Critical-Reality Pedagogy and Social Justice in STEM for Black Males
Revolutionary STEM Education: Critical-Reality Pedagogy and Social Justice in STEM for Black Males by Jeremiah J. Sims, an educator, researcher, and administrator from Richmond, California, is calling for a revolutionary, paradigm shift in the STEM education of and for Black boys. STEM education has been reliant on axioms and purported facts that for far too long have been delivered in a banking or absorption model that is, arguably, anti-critical. Unsurprisingly, this pedagogical approach to STEM education has failed large segments of students; and, this is especially true of African American males. Revolutionary STEM Education highlights, chronicles, and investigates the potential inroads and vistas of a Saturday Science, Technology, Engineering and Math (STEM) program, Male Aptitudes Nurtured for Unlimited Potential (MAN UP), which was designed to foster interest and competence in STEM by middle school Black boys. This program was impelled by a critical-reality based pedagogical approach, which was formulated to arrive at socio-academic synergy, that is, a thoughtful conjoining of students’ real life concerns, joys, ways of being, and socio-cultural identities and the curricular material covered in the courses offered at MAN UP.
Sims’ lived-experiences as an inner-city, low-income Black male are interspersed throughout Revolutionary STEM Education; however, the heartbeat of this book is, undoubtedly, the stories of the positive transformation that the MAN UP scholars experienced while becoming more competent in STEM, developing positive STEM identities, and learning to use their STEM knowledge for social justice.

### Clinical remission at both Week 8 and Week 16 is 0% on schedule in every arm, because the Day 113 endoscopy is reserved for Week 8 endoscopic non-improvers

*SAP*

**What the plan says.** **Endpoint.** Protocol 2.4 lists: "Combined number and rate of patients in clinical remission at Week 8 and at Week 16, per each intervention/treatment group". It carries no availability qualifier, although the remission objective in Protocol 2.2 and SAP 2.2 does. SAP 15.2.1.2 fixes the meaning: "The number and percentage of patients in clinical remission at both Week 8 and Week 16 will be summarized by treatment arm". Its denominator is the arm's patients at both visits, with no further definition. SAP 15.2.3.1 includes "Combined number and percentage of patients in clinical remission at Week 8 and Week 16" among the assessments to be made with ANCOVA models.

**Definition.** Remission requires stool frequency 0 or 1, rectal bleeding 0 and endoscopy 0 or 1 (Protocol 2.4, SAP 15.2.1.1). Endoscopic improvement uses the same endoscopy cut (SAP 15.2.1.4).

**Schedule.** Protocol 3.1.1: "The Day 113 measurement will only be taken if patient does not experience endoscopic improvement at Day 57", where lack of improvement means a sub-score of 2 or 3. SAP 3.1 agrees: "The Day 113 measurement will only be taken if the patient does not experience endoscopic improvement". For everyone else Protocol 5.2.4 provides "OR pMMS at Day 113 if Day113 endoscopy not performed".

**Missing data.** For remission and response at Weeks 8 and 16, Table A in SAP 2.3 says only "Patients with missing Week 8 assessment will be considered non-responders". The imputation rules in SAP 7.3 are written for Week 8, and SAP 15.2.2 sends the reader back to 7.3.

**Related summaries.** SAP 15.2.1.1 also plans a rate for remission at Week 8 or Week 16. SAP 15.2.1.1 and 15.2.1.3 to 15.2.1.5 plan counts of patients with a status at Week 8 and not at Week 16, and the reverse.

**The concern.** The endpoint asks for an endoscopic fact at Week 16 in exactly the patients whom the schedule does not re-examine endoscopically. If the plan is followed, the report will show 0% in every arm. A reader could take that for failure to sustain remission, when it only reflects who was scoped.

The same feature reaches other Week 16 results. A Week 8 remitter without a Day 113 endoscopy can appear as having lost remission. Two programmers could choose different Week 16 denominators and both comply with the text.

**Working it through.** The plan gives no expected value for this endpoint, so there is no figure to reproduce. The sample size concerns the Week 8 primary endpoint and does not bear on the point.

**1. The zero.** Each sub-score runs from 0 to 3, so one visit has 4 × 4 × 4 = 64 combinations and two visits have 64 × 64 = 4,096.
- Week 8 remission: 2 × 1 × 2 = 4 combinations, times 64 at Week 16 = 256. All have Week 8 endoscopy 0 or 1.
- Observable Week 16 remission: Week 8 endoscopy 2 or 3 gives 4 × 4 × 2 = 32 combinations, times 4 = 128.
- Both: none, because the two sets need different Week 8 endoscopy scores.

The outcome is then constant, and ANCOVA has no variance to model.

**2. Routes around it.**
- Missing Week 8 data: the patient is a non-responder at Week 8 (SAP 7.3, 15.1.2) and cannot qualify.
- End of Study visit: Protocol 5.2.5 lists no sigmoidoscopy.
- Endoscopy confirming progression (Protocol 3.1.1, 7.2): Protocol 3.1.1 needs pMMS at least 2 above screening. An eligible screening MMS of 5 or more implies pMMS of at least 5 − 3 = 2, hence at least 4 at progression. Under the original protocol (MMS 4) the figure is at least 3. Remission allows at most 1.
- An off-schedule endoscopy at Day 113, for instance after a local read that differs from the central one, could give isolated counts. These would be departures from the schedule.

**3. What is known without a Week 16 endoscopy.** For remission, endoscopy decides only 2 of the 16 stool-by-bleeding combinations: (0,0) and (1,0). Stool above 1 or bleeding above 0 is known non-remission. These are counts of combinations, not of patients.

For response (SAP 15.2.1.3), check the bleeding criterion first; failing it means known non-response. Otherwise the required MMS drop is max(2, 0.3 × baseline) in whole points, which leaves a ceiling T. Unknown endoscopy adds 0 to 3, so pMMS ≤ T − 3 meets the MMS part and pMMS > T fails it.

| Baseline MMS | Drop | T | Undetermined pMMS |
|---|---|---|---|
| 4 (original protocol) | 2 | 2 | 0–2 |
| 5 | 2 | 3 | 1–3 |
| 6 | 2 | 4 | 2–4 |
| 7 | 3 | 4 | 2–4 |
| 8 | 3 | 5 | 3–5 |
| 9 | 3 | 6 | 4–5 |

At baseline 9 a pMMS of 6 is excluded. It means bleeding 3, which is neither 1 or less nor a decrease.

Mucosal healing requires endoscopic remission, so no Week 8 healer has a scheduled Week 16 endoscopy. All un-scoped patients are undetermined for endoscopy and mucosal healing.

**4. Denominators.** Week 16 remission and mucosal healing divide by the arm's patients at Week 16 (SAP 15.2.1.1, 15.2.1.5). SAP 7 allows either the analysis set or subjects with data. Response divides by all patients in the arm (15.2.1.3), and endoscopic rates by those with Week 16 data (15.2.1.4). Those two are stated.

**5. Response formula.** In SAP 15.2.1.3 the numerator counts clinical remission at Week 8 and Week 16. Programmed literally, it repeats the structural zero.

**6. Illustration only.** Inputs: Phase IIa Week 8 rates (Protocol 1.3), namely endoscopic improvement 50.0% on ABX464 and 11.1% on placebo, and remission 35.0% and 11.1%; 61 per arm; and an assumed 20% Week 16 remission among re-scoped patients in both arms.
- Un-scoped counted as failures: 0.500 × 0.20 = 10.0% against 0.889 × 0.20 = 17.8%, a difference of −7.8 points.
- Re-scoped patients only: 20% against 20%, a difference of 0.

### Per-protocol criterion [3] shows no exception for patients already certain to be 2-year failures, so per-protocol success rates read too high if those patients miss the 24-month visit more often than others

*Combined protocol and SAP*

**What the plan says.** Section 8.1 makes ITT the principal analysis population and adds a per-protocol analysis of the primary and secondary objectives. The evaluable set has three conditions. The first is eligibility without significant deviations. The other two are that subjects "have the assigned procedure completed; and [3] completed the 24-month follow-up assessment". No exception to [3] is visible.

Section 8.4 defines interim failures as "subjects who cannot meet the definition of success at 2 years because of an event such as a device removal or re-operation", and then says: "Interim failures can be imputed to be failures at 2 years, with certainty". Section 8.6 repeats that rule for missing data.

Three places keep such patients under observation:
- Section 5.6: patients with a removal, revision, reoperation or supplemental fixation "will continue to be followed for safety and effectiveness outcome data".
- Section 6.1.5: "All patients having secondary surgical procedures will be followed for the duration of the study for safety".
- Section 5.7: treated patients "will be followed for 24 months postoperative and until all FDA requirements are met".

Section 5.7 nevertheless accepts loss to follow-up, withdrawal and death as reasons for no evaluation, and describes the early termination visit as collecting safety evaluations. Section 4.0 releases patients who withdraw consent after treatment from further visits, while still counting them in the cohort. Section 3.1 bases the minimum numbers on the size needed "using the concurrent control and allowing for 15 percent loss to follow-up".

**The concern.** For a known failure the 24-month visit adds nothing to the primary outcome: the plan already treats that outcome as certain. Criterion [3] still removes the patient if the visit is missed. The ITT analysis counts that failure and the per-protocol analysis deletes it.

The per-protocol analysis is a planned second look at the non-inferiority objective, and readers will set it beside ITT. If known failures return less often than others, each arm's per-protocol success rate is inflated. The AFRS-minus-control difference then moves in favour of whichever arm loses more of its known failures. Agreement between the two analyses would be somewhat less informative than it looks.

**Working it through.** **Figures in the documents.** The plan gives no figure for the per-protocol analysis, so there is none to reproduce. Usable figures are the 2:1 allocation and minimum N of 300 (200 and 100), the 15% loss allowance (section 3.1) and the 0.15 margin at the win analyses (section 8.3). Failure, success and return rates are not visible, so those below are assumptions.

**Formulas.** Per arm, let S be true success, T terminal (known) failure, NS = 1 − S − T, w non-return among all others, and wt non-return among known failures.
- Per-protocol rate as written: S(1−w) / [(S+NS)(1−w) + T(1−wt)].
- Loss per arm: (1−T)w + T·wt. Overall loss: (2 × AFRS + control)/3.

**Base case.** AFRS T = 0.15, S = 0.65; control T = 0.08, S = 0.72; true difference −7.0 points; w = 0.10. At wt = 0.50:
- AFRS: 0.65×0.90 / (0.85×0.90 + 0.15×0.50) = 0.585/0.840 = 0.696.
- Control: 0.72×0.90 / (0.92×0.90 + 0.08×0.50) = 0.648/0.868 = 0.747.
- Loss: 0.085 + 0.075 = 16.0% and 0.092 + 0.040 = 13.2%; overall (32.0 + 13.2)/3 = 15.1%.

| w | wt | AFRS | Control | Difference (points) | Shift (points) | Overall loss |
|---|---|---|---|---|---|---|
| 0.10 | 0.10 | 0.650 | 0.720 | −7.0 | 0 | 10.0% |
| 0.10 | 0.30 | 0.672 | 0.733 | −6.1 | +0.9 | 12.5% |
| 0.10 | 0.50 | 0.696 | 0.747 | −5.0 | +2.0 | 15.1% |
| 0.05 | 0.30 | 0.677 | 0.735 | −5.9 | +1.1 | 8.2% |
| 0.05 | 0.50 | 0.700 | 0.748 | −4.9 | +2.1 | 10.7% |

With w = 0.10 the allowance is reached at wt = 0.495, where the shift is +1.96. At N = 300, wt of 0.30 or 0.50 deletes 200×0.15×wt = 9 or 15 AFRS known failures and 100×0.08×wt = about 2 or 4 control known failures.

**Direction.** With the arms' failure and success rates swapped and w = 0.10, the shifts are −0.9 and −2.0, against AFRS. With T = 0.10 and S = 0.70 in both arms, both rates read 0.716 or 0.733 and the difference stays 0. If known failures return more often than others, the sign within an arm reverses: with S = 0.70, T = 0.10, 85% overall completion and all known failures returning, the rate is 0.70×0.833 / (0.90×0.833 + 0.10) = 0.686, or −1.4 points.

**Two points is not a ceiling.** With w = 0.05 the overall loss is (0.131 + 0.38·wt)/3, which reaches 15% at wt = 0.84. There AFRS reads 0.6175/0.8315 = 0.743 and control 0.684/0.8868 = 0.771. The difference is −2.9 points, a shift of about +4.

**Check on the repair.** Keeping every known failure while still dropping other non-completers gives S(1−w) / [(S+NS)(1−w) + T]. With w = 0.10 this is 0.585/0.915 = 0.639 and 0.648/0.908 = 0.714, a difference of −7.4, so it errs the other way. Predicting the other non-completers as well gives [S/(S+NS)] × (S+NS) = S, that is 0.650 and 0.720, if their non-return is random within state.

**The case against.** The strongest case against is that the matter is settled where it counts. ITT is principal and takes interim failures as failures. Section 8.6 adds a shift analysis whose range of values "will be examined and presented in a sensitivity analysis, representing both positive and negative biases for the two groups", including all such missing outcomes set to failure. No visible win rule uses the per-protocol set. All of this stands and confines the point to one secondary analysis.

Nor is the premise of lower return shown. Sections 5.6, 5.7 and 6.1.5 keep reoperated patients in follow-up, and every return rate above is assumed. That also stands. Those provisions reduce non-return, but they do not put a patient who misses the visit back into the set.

Chapter 7: Love conquers fear: The efficacy of critical-reality pedagogy at MAN UP
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Love conquers fear
The efficacy of critical-reality pedagogy at MAN UP
To discuss and further amplify these findings, this chapter will assess the pedagogical atmosphere that characterized this program and how it created a nutritive educational space that afforded the focal participants the opportunity to become applied STEM practitioners by critically contextualizing STEM. In researching programs that were STEM focused that also served middle school Black males, the first noteworthy finding was that in area that MAN UP was housed, which has one of the highest absolute numbers of Black males on the West Coast in the feeder school district, there were no other programs exclusively for this group that were in anyway STEM based even though the hub for technological advancement, Silicon Valley, is not all that far away. There were, however, several programs for Black males that work to connect them to their history through the arts. So, from the onset this program was different. What made it even more innovative and, perhaps, even more rigorous was its focus on issues that inhere around social justice. There were programs in the general vicinity of MAN UP that focused on social or restorative justice; however, not one of these programs sought to develop an intersection between STEM and social justice. Another aspect of MAN UP that made it innovative was the pedagogical approach, which centered critical-reality pedagogy. This approach was necessary to facilitate the focal cohort’s...
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